REEL CULVER CITY
by Marc Wanamaker
A SHORT OVERVIEW OF HIS STUDIOS AND HIS HOMES
At the recent Culver City Historical Society special program with author Brian Taves, there were questions about the chronology and specific studio facilities of film pioneer, Thomas H. Ince.
Questions such as, which Thomas Ince studio was built first in Culver City and when did Ince leave his original studio in Santa Ynez canyon (Inceville). There were also questions as to where Thomas Ince lived, since he moved from Hollywood to Beverly Hills in 1924 the year of his death.
BISON FILM CO. BRINGS INCE FROM NEW YORK TO LOS ANGELES
Ince came to Los Angeles from New York in 1911 to head up the Bison Film Company that had come to Los Angeles in 1909. It was thesecond film company to build a studio in Los Angeles after the Selig Polyscope Company which had been in Los Angeles as early as 1907.
Selig opened the first permanent studio in Los Angeles in Edendale (on Glendale Blvd. in Echo Park) in 1909. The Bison Company came to Edendale and opened their first studio down the block in 1909 as well. By 1911, the Bison Company, under the direction of Thomas Ince, moved to Santa Monica to establish “Inceville” where Sunset Blvd. and Pacific Coast Highway intersect.
INCEVILLE GROWS AND NEEDS MORE SPACE – INCE MEETS HARRY CULVER
By 1915, Ince had outgrown “Inceville” which had predominantly been a studio producing western and Indian genre films. At this time, Ince was producing war films, dramas and comedies that required a more factory-made production design, needing more space and modern stages and equipment that Inceville did not have available.
Harry Culver, the developer of the future Culver City, needed an economic base for his new city he planned. Culver offered Ince land and plenty of space to develop a film industry in the new town. Ince’s parent company, The New York Motion Picture Corporation (NYMPC), put up the money to build a modern studio on Washington Boulevard which opened in 1915.
The well-known Colonnade entry is one of Culver City’s designated “Historical Landmarks.” This studio became the Goldwyn Studio in 1919 and by 1924 had become the famous Metro-Goldwyn-Mayer (MGM) Studios.
By 1916, the NYMPC was affiliated with the Triangle Film Corporation, and for two years the company was very successful until it’s principle directors – D. W. Griffith, Thomas Ince and Mack Sennett – left the company.
CULVER OFFERS INCE LAND IN CULVER CITY
By 1918 after WWI, Ince was looking for another studio site to be his own studio lot. With the demise of the Triangle, Harry Culver offered another deal with Ince to keep him and his productions in Culver City.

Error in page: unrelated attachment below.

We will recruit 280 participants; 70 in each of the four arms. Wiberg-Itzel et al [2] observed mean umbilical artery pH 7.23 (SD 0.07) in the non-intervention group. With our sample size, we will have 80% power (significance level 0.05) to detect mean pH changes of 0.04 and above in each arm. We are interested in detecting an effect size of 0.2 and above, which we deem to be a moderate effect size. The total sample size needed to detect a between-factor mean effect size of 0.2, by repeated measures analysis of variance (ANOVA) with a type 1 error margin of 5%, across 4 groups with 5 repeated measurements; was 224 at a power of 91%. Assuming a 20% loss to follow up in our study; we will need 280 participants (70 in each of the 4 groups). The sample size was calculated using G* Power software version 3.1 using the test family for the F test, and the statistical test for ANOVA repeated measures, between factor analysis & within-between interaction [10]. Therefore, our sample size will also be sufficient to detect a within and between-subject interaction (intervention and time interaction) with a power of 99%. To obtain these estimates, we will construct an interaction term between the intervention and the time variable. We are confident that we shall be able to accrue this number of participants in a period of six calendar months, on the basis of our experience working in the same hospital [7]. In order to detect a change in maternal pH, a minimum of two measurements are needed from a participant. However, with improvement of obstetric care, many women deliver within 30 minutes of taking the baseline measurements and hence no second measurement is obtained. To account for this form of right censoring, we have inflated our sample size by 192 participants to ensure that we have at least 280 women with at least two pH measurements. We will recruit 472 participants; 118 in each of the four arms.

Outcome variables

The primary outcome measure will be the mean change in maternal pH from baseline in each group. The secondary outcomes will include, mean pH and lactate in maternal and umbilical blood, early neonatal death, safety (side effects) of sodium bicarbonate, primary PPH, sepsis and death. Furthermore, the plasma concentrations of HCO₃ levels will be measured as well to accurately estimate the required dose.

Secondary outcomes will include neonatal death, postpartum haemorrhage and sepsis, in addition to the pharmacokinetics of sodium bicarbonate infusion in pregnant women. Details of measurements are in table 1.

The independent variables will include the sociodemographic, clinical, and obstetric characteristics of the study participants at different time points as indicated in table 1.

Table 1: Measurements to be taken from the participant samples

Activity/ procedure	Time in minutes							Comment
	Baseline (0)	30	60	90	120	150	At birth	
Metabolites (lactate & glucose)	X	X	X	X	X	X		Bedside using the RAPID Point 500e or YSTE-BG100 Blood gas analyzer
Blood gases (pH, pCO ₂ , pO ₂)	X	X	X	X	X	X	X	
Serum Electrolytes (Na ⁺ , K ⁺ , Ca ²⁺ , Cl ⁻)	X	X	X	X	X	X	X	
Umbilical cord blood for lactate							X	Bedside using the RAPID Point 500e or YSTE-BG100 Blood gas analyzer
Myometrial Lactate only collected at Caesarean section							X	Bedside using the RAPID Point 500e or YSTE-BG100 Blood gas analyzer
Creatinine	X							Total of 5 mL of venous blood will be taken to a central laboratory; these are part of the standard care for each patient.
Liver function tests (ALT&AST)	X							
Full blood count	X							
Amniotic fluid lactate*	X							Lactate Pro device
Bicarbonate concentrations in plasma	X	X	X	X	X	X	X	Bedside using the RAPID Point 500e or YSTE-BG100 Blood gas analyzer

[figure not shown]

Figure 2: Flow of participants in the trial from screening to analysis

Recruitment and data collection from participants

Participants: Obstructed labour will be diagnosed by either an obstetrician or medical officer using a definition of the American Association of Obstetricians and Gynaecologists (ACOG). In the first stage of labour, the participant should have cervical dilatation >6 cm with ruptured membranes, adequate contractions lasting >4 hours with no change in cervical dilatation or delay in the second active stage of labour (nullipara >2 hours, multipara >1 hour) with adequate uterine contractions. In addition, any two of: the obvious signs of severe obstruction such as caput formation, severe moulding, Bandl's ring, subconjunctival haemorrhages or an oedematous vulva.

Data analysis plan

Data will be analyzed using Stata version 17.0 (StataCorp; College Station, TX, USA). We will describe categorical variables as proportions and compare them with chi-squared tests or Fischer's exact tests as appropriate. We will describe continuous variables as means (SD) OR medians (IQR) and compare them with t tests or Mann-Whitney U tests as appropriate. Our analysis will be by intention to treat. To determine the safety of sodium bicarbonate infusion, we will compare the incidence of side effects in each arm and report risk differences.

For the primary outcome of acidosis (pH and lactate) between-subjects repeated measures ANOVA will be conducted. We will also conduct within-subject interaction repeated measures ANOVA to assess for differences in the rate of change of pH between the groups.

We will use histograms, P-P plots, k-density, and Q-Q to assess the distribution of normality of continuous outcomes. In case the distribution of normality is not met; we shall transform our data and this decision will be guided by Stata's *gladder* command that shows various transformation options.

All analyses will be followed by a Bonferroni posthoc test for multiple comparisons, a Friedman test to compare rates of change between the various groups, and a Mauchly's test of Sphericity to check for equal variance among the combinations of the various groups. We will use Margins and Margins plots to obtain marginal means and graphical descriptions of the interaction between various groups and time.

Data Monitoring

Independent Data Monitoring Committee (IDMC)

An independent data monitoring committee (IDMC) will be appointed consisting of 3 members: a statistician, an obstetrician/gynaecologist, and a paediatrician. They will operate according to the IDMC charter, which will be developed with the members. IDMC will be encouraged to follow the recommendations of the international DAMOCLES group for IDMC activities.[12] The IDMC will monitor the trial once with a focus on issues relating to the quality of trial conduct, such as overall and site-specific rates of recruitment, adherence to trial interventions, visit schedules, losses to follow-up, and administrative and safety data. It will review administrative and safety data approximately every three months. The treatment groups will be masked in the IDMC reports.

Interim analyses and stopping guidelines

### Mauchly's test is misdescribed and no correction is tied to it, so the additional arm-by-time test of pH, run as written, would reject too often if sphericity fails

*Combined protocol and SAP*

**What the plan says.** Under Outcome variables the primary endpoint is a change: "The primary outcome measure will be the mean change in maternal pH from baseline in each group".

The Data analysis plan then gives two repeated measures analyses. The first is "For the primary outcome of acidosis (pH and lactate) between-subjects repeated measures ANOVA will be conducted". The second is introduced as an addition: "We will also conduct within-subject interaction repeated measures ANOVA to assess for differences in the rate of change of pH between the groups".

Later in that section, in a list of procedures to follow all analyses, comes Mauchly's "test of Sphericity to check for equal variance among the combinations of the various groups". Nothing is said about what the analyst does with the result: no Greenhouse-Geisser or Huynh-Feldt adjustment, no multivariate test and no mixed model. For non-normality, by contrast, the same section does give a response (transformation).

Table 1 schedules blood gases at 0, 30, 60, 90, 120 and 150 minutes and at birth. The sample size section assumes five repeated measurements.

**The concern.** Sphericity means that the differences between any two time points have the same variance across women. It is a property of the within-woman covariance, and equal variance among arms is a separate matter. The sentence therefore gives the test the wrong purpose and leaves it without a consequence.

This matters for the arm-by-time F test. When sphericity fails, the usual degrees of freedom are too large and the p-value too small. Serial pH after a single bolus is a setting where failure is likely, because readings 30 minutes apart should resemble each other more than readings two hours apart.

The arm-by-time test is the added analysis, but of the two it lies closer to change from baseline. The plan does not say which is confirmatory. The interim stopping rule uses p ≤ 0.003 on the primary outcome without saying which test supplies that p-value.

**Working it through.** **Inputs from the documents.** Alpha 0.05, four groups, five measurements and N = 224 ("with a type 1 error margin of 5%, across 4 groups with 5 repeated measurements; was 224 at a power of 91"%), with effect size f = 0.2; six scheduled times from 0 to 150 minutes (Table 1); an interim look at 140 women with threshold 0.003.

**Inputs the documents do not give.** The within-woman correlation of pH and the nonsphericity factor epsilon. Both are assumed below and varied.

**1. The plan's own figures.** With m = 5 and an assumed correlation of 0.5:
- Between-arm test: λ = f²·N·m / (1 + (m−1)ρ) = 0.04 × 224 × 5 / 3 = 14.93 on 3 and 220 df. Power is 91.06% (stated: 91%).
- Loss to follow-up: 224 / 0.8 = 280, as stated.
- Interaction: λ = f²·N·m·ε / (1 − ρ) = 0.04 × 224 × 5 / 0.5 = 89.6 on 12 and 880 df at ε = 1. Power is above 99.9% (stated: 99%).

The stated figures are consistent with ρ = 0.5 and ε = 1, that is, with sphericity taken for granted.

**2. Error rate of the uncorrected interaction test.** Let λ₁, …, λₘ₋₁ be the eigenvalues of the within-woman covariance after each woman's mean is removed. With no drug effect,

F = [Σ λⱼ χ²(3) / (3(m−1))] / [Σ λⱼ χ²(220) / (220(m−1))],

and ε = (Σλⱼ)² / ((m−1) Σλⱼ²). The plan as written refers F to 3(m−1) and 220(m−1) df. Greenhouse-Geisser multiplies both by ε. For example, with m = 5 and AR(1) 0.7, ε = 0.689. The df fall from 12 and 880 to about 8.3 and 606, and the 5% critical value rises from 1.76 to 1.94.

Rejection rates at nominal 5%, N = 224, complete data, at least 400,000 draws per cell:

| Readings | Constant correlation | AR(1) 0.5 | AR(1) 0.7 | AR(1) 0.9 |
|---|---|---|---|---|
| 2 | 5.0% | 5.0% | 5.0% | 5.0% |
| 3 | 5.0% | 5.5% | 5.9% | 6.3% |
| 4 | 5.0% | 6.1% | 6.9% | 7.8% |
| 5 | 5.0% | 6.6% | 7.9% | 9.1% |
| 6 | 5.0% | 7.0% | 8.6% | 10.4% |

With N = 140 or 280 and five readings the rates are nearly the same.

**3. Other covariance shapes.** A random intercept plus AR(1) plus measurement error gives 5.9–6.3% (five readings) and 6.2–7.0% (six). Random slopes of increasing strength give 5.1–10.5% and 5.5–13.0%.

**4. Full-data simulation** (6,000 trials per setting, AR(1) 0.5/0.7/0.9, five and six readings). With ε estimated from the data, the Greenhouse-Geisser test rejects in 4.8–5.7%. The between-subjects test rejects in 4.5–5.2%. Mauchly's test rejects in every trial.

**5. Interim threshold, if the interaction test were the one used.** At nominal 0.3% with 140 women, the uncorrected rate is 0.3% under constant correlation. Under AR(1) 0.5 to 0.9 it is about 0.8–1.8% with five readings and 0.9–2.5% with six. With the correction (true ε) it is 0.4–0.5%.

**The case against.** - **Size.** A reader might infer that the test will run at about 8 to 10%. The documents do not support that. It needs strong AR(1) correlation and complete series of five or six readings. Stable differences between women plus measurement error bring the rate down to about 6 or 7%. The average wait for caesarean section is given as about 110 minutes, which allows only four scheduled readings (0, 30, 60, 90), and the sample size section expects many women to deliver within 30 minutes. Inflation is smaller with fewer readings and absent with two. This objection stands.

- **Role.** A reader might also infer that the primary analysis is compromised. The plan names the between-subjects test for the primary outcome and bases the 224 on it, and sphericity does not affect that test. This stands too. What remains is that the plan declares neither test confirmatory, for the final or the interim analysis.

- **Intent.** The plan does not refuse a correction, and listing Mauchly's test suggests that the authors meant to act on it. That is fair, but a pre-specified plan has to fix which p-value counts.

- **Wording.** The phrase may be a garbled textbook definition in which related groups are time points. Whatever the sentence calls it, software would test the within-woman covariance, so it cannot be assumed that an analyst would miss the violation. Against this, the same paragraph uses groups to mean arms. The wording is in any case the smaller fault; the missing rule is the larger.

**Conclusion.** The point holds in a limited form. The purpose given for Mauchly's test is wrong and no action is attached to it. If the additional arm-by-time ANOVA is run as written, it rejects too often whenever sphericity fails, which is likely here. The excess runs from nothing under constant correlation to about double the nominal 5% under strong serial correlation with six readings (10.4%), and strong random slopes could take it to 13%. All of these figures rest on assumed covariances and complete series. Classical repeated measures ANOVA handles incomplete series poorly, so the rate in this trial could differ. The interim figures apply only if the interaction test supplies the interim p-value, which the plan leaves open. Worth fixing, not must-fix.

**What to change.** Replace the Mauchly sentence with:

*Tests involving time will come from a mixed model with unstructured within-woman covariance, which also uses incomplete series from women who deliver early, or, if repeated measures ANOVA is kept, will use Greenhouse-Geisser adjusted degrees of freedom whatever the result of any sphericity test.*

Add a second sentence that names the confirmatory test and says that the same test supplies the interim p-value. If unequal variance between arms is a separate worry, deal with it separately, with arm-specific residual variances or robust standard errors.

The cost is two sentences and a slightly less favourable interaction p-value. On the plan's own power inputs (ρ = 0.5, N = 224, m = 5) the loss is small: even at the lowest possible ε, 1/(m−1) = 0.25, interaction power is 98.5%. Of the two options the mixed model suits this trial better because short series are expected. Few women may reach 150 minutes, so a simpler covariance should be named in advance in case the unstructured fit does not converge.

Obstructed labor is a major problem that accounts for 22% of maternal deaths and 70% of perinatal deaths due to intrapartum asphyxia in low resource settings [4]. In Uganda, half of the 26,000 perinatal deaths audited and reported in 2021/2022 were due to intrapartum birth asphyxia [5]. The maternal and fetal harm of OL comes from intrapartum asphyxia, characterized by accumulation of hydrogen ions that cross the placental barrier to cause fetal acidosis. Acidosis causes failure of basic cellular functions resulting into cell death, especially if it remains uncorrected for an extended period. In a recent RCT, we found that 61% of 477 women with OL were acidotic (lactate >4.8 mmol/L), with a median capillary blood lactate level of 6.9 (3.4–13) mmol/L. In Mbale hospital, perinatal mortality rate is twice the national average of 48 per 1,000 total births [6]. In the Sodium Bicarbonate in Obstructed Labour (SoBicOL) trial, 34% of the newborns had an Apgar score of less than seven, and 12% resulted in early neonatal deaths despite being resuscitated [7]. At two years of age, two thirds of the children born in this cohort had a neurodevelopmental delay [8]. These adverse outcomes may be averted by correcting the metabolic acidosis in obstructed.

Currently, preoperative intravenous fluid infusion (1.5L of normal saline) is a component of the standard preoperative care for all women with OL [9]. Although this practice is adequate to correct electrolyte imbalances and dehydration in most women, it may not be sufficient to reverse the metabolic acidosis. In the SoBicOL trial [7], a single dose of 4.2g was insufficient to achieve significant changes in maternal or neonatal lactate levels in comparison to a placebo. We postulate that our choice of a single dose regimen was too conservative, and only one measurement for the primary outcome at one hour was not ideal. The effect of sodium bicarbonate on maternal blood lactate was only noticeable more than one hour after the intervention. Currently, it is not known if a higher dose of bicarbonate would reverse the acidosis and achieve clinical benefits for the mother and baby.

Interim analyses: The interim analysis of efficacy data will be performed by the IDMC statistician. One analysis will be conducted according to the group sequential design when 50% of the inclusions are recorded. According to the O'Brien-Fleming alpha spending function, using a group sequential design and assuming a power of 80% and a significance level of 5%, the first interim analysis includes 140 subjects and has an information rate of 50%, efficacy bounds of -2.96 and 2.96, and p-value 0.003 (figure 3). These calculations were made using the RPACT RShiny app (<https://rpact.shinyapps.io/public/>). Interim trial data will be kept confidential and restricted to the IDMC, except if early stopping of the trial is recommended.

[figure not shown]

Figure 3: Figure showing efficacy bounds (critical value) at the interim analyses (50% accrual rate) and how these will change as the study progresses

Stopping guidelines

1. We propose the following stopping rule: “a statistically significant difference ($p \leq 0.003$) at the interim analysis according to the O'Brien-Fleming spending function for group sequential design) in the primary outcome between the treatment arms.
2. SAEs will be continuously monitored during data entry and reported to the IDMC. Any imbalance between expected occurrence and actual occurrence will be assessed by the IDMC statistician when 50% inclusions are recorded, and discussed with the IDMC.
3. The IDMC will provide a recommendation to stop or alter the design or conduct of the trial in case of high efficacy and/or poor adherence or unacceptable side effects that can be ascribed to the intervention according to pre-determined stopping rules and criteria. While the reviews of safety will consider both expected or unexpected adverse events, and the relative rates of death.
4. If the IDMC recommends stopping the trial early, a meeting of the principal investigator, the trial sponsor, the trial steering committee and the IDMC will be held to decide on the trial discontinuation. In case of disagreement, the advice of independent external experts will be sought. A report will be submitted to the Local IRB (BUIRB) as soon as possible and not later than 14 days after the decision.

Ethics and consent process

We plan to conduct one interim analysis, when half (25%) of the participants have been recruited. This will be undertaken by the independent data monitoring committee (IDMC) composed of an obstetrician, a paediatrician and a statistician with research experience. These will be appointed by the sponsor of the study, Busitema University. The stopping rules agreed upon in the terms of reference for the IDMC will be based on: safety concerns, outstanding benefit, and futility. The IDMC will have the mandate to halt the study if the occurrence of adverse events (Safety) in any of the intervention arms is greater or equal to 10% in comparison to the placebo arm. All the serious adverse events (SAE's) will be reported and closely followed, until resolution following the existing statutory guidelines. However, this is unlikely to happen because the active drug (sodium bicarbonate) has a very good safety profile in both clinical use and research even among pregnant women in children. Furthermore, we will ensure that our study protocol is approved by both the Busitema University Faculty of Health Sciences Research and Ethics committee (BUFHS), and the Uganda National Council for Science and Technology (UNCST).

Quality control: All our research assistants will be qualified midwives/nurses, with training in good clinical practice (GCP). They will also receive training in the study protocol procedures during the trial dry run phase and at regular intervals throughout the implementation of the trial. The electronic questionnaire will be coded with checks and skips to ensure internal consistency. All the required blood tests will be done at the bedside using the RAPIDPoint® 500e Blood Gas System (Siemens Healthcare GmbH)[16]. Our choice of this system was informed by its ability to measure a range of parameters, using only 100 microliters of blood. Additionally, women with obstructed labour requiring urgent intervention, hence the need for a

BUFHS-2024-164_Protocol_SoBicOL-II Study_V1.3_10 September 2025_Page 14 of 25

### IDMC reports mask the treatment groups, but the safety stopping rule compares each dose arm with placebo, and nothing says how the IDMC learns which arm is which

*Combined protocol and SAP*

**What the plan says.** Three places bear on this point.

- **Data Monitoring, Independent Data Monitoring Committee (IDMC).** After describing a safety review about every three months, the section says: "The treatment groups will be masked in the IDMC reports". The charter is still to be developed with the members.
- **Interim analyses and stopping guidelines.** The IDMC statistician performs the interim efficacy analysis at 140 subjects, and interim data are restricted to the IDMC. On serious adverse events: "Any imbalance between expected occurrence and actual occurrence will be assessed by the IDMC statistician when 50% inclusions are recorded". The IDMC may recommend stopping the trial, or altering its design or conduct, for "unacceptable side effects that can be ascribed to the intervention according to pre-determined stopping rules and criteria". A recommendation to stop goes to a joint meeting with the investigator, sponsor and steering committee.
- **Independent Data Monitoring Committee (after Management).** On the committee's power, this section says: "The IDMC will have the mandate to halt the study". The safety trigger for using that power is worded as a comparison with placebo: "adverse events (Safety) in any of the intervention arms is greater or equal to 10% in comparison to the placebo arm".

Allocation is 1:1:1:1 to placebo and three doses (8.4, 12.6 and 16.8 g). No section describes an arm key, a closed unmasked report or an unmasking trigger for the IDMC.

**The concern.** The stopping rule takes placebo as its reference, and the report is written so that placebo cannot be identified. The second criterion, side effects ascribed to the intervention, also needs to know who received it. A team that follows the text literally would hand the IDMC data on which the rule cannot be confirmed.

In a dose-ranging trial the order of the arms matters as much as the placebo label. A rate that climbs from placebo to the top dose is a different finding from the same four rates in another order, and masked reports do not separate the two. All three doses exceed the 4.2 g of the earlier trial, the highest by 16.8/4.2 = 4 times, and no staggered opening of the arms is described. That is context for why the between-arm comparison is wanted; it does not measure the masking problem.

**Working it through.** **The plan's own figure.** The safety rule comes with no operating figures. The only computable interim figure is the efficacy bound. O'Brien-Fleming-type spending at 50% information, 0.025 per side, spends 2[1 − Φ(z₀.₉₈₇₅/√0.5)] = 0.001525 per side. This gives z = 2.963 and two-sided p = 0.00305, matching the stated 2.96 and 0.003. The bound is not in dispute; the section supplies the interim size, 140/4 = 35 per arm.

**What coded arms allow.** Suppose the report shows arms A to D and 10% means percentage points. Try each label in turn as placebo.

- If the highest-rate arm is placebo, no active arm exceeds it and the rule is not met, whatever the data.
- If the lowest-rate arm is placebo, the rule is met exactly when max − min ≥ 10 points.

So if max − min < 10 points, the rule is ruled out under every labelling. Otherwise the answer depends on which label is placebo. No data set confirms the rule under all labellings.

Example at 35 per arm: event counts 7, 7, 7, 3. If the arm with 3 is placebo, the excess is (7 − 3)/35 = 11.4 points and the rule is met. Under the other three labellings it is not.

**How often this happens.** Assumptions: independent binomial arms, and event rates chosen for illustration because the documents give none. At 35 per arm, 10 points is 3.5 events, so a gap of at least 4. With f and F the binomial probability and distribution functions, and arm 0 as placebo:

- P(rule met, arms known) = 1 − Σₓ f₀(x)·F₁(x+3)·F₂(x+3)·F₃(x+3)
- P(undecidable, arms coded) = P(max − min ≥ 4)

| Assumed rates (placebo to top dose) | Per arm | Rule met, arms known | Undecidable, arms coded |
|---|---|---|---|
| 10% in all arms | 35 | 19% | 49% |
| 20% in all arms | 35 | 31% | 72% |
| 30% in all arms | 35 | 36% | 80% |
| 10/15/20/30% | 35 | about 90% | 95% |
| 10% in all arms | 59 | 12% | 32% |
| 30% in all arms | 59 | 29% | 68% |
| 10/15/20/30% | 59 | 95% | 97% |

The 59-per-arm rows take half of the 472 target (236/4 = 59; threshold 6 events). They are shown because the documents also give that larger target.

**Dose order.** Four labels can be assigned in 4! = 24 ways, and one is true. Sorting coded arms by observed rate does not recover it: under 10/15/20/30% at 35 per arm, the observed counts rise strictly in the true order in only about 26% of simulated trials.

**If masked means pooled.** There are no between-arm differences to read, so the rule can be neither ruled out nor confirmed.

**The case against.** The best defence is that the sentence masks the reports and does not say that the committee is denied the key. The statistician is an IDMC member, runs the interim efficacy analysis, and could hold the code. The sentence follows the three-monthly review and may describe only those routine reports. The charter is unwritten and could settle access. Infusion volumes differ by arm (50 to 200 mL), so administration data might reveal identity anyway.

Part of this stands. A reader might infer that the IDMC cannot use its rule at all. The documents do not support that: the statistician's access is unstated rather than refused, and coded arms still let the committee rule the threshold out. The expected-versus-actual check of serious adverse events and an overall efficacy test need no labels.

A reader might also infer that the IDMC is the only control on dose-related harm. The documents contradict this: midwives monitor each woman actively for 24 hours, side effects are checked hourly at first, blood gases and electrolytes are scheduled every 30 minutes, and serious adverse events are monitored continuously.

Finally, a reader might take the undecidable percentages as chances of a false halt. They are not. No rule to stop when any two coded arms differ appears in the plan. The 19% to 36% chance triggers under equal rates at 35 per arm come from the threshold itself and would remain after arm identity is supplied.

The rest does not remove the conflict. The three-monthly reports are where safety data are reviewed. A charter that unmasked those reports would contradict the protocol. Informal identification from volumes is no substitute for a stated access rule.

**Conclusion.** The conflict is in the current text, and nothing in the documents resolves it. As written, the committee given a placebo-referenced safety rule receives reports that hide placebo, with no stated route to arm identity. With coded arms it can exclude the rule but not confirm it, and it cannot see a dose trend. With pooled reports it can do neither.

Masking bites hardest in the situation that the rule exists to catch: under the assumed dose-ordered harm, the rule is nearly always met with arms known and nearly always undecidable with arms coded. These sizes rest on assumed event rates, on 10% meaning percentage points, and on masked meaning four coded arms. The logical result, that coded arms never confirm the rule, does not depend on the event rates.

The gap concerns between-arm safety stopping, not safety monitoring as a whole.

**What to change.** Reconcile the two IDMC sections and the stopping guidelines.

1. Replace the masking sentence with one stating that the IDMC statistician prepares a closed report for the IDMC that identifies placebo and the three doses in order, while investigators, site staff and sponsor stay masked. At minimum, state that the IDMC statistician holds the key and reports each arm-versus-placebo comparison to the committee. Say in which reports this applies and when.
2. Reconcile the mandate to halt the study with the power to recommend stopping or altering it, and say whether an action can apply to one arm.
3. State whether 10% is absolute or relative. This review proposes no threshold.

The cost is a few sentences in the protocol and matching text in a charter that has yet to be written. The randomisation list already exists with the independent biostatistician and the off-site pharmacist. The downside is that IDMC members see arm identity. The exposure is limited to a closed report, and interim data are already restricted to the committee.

A plot of land was found to the east of the former Ince Studio on Washington Blvd. at what is now Ince Boulevard. A new studio administration building was designed in the classical style reminiscent of Virginia’s Mount Vernon facing Washington Blvd..
The 14-acre main lot with a backlot, known later as the “40 Acres,” was to be another Culver City historic landmark. After Thomas Ince’s death in 1924, the studio was sold (with Pathé America) to Cecil B. DeMille in 1925.
After about four years, DeMille sold his interest to Pathé and the studio was then known as the Pathé Culver City Studio. By 1928 after mergers, the studio became RKO/Pathé. By 1957, a number of other studios followed: Desilu Culver, the Culver City Studios, Laird International Studios, Culver Studio, etc.
INCE’S FIRST HOUSE IN HOLLYWOOD
Ince first lived in Hollywood at Franklin and Bronson Avenues, beginning sometime around 1912. He built a beautiful Craftsman style house and compound which included several office buildings, tennis courts and a swimming pool.
Since “Inceville” was so far away from Hollywood, Ince built another house high on a hill overlooking Inceville off of what is now Sunset Blvd. in the Pacific Palisades district.
By 1923 Ince wanted to move from Hollywood and purchased a large tract of land in the Benedict Canyon district of Beverly Hills and built “Dias Dorados”in 1924 – a beautifully hand-crafted “Mission-hacienda” style rancho estate.
Ince lived there briefly until his death in 1924, the same year the family moved in. He died in his bed there with his family in attendance. The house was later sold to his first mentor Carl Laemmle, the founder of Universal Pictures Corporation and Ince’s first employer in the film industry.